Friday, December 29, 2006

Tooth Fairy

I just started reading Augusten Burroughs' Possible Side Effects yesterday. The first story was about his first encounter with the tooth fairy at age 7. He had never heard of the tooth fairy, and his eccentric and wealthy grandmother was kind enough to explain to him about how the tooth fairy will come into his room and take his tooth, when it falls out, and leave him some money. He didn't want anything to do with this scenario.

This got me thinking about my perceptions of the tooth fairy, whom I was desperately scared of as a kid, and also Santa Claus and the Easter Bunny (less frightful, but still bothered me). For most kids, I think, the tooth fairy is envisioned as a small, Tinkerbellish thing that somehow yanks teeth out from under pillows and puts money in its place. I, for some reason, envisioned the tooth fairy as this large woman dressed as a princess who would come into my room in the middle of the night and scare the crap out of me while she tried to do her tooth fairy job.

I was always afraid that I'd wake up right when her face was in my face, because of course the creepy tooth fairy would have to peer at me while I slept. And then I'd scream and flip out and probably be traumatized for the rest of my life. I'm not sure how the solution came about, like if I freaked out the first time a tooth fell out (mom -- please enlighten us all) so my mom came up with her ingenious solution or if my mom tried to be the tooth fairy and I did wake up and freaked out, but regardless, I made my mom's life really easy because of my fear of the tooth fairy: I put my tooth in an envelope and then stuck it outside my closed bedroom door. Voila! in the morning, my tooth was gone and I had some money.

One time I put the envelope in my closet, thinking the tooth fairy would know it was in the there, but when I checked the next morning, it was still there. I'm not sure how close this incident was to the time I found out there was no tooth fairy, and knowing me, it may have even happened after I found out there was no tooth fairy. I'm a bit lame like that. I need to test things out.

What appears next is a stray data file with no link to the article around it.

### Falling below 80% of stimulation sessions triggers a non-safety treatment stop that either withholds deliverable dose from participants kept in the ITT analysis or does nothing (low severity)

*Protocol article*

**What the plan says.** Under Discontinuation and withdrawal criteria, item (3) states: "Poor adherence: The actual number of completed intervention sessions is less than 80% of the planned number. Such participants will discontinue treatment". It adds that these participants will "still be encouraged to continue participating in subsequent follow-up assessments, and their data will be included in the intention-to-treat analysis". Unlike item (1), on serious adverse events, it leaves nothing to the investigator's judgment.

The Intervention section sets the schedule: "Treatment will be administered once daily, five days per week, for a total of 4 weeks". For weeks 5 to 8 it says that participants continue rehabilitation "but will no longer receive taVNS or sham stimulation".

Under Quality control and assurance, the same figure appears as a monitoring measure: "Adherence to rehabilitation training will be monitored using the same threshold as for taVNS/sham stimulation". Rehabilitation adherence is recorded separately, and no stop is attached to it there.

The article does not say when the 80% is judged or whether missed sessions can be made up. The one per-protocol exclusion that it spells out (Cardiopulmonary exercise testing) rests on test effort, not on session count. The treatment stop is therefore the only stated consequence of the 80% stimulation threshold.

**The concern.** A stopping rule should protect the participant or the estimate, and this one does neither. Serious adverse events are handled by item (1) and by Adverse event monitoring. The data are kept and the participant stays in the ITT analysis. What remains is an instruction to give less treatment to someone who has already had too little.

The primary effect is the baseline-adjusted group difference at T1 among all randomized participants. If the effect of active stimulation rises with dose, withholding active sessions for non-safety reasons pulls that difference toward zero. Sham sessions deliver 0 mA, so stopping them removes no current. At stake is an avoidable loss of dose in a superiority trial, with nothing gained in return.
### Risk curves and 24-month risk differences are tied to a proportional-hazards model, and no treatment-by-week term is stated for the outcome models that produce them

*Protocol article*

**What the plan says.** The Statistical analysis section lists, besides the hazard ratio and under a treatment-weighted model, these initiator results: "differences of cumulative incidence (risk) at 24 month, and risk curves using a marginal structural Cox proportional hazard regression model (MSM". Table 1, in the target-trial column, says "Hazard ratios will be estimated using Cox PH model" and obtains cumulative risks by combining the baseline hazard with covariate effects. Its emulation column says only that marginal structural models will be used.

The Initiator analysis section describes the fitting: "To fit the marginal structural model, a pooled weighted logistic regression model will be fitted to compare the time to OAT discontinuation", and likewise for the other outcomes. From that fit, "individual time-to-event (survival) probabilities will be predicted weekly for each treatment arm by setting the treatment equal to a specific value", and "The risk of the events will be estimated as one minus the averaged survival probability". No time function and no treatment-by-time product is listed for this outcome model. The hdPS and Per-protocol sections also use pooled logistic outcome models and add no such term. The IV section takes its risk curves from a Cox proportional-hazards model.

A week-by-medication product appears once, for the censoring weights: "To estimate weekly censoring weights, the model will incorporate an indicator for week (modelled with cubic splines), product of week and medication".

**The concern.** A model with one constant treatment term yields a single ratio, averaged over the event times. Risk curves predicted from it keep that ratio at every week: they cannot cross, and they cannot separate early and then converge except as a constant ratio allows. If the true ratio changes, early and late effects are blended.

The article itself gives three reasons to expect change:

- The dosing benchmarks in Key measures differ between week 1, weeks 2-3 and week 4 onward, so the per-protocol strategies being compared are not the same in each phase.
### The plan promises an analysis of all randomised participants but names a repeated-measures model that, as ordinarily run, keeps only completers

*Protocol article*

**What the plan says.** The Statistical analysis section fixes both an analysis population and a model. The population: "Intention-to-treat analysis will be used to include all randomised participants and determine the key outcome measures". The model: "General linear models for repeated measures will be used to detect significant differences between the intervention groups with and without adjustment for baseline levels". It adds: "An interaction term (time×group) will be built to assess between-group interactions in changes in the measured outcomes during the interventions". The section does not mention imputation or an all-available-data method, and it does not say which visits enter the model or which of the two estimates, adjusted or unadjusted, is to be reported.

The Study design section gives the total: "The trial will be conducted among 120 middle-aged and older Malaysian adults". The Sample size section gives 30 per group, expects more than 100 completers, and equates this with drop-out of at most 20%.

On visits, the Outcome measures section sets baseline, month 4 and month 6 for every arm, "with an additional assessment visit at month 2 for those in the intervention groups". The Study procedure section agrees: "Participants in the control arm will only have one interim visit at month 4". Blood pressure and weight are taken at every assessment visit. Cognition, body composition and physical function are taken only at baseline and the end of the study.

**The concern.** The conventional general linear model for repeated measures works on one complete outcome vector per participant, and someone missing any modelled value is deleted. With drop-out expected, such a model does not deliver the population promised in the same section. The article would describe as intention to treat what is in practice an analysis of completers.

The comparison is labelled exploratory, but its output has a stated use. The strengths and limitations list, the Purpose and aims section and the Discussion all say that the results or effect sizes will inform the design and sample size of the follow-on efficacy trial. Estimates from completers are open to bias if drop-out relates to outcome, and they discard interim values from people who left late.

Santa Claus and the Easter Bunny freaked me out, but since they didn't have to come into my room and take something from me, I dealt with my irrational fears better. I did, however, get absolutely no sleep the night before Christmas or Easter because I was thinking about a fat man in a bright red costume and a giant bunny wandering around our house while we all slept. You'd think my lack of sleep was out of excitement, and there was probably a bit of that as well, but it was mostly from the fear of the unknown.

So I told my husband yesterday that I didn't want to put Mateo through the tooth fairy business because it's creepy and scary. He said that maybe, just maybe, Mateo wouldn't think it was scary and would be okay with it. I said I couldn't put my child through that frightening situation. I just couldn't.

So I think my husband will have to be the tooth fairy while I hide in the bathroom, waiting for him (tooth fairy him) to be done with his tooth fairy business. I'm sure I can entice a cat or two to hang out with me so I don't feel so alone.

4 comments:

Anonymous said...

The things a Mother learns about her kid reading their blog! Sorry but I don't remember too much about the Tooth Fairy - however - I do remember sneaking into your room and taking your tooth from under your pillow at least once, and yes it was in an envelope - makes things much easier. So one of us is totally confused, which is par for the course. Didn't know about Santa and the Easter Bunny either. Sorry for such a traumatic childhood...imagine - Tooth Fairies, Santa and Easter Bunnies!!!! OH MY!!!

jmz said...

I could have sworn I put it outside my door, but now I'm not sure. I just know I was scared to death. SCARED TO DEATH!!!

And keep them clowns away while you're at it.

Denise said...

Just FYI - K posts signs in her room to help the tooth fairy find her tooth AND she leaves the tooth fairy notes, which the tooth fairy responds to in her VERY fairy handwriting. So, you might want to reconsider.

jmz said...

Well, if Mateo requires very fairy handwritting from the tooth fairy, then I think we should enroll him in design school early.

And I'll still be in the bathroom.